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Memorial Set for Influential Educator

A memorial service for Dr. William R. (Bill) Carmichael, whose service to Texas public education was matched by his impact on teacher education at Sam Houston State University, is scheduled for 2 p.m. Tuesday at the First Presbyterian Church in Huntsville.

Carmichael, 92, died Saturday. He retired as professor of education and chairman of the Department of Special Programs and Services at SHSU in 1974 after 46 years in public and higher education.

"He was a real key to building our education program in the 60s," said Jim Merchant, professor of education. "He was extremely well-liked by school administrators throughout the state and especially Southeast Texas."

As an example of that high regard, the Aldine school district named an elementary school in his honor, although he never taught in that district.

"He was down to earth, practical, highly experienced, and had a good sense of humor," said Jack Staggs, professor emeritus of education at SHSU who worked with him in the SHSU teacher preparation program. "He was always pleasant, and I never heard a negative word about him. And that's rare."

After graduating from Texas A & M University, majoring in history and English and minoring in mathematics, Carmichael began teaching in the Timpson school district, where he also coached the basketball team.

He came back to the Bryan area, living there 28 years, teaching, coaching, earning a master's degree from A&M and his doctorate from Baylor University.

During the 1940s he was executive secretary of the Texas High School Coaches Association and director of athletics at Texas A&M.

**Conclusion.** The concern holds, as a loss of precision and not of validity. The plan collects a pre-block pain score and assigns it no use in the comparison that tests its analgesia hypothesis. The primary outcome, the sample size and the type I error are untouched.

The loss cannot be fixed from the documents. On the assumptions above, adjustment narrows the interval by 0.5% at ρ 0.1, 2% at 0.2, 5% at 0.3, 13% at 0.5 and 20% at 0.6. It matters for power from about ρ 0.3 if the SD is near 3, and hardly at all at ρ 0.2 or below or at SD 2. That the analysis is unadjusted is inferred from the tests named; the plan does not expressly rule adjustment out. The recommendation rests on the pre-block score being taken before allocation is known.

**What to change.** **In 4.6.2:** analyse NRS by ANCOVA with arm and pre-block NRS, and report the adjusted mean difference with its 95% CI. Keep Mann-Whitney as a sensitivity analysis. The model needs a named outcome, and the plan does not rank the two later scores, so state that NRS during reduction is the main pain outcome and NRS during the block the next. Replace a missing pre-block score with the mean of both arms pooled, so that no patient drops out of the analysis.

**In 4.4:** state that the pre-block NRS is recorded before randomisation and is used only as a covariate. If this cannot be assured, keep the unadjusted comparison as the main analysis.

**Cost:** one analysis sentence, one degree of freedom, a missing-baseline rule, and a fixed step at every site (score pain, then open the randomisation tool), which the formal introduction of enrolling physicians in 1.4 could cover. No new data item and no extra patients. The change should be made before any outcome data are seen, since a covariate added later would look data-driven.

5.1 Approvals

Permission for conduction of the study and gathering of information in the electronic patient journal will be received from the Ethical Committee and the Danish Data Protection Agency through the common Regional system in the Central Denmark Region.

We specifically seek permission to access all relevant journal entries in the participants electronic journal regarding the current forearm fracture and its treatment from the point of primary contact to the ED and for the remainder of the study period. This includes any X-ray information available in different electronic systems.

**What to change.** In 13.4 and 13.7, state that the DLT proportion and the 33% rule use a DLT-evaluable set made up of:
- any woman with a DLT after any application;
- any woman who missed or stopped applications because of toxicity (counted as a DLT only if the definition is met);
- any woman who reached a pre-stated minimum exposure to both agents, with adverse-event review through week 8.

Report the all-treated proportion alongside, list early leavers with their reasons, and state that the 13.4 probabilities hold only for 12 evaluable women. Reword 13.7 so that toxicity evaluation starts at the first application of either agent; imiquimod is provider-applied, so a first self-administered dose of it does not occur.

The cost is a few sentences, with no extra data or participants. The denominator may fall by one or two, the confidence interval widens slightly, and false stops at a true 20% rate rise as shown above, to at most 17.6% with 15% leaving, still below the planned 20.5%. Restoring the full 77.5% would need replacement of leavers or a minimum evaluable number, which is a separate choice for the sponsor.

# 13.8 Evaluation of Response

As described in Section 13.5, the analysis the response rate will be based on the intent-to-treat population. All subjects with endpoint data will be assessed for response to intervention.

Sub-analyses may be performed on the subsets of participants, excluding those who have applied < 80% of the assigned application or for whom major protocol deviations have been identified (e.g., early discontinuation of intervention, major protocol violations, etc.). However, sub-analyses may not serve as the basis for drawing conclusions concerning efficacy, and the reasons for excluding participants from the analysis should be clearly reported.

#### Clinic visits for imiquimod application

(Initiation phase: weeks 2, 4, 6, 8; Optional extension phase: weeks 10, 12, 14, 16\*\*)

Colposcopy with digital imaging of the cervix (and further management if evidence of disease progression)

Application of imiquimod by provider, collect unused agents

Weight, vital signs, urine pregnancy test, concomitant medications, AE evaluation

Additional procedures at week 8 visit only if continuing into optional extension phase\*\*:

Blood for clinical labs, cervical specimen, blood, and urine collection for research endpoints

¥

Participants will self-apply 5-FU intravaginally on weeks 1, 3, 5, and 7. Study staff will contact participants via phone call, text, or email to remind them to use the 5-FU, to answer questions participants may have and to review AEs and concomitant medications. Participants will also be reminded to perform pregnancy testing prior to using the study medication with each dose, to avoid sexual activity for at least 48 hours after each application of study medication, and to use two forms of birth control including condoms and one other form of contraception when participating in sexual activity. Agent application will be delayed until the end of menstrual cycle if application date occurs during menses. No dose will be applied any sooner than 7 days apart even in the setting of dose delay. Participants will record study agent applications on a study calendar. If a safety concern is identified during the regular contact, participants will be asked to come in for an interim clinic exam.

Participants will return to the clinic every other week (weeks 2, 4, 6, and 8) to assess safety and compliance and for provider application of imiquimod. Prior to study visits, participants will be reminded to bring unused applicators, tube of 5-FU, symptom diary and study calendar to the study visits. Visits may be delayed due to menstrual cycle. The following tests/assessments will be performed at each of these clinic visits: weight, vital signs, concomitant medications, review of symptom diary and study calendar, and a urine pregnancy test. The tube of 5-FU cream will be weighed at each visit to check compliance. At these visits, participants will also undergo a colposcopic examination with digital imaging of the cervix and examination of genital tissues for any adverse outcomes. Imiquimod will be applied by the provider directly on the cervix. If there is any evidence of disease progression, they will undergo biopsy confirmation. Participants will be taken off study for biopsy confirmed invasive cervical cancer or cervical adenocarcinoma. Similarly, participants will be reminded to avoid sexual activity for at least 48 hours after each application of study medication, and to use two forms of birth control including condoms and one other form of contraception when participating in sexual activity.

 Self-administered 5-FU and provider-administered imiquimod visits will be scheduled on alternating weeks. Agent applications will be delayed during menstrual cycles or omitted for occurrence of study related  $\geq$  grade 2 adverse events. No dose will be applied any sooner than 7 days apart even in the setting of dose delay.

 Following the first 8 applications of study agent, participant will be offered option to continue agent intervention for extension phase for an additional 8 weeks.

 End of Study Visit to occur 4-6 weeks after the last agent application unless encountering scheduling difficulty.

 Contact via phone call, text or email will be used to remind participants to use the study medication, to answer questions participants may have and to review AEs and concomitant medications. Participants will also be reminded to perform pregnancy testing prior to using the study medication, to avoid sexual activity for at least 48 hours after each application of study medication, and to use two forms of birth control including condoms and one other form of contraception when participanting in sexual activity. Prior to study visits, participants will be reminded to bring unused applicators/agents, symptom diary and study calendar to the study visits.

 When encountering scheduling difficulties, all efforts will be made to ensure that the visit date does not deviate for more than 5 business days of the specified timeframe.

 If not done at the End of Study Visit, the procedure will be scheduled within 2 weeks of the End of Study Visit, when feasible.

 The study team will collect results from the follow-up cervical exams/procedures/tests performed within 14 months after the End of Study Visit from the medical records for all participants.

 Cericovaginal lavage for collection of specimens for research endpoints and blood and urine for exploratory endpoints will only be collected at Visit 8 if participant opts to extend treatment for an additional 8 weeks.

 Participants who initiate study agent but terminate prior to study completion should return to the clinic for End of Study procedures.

In 1961, he accepted a professorship at Sam Houston State. He served as president of the Texas State Teachers Association in 1965-66, a rarity for someone working in higher education. He was also president and member of the Texas Advisory Committee on Conservation Education.

After his retirement, he maintained a close association with the university as a consultant and adviser. His hobbies included fishing and domino playing, and he was a deacon and Sunday school teacher in the First Presbyterian Church of Huntsville.

He was also a Mason, a Shriner, a Rotarian, and enjoyed the roles of husband, father and grandfather.

His family requested that donations be made to the First Presbyterian Church or the W. R. Carmichael Scholarship Fund at Sam Houston State University, in care of the Office of Advancement.

He is survived by his wife of 63 years, Marzee Moore Carmichael; son and daughter-in-law, Bill and Cathy Carmichael of Midlothian, Va.; daughter and son-in-law, Ruth and Warren Bellows of Houston; three granddaughters, Catherine Carmichael Lyon of Windsor, Va.; Kristin Carmichael Mitchell of Charlottesville, Va.; and Elizabeth C. Bellows of Houston; and grandson Warren Bellows IV of Houston.

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SHSU Media Contact: Frank Krystyniak
April 5, 1999
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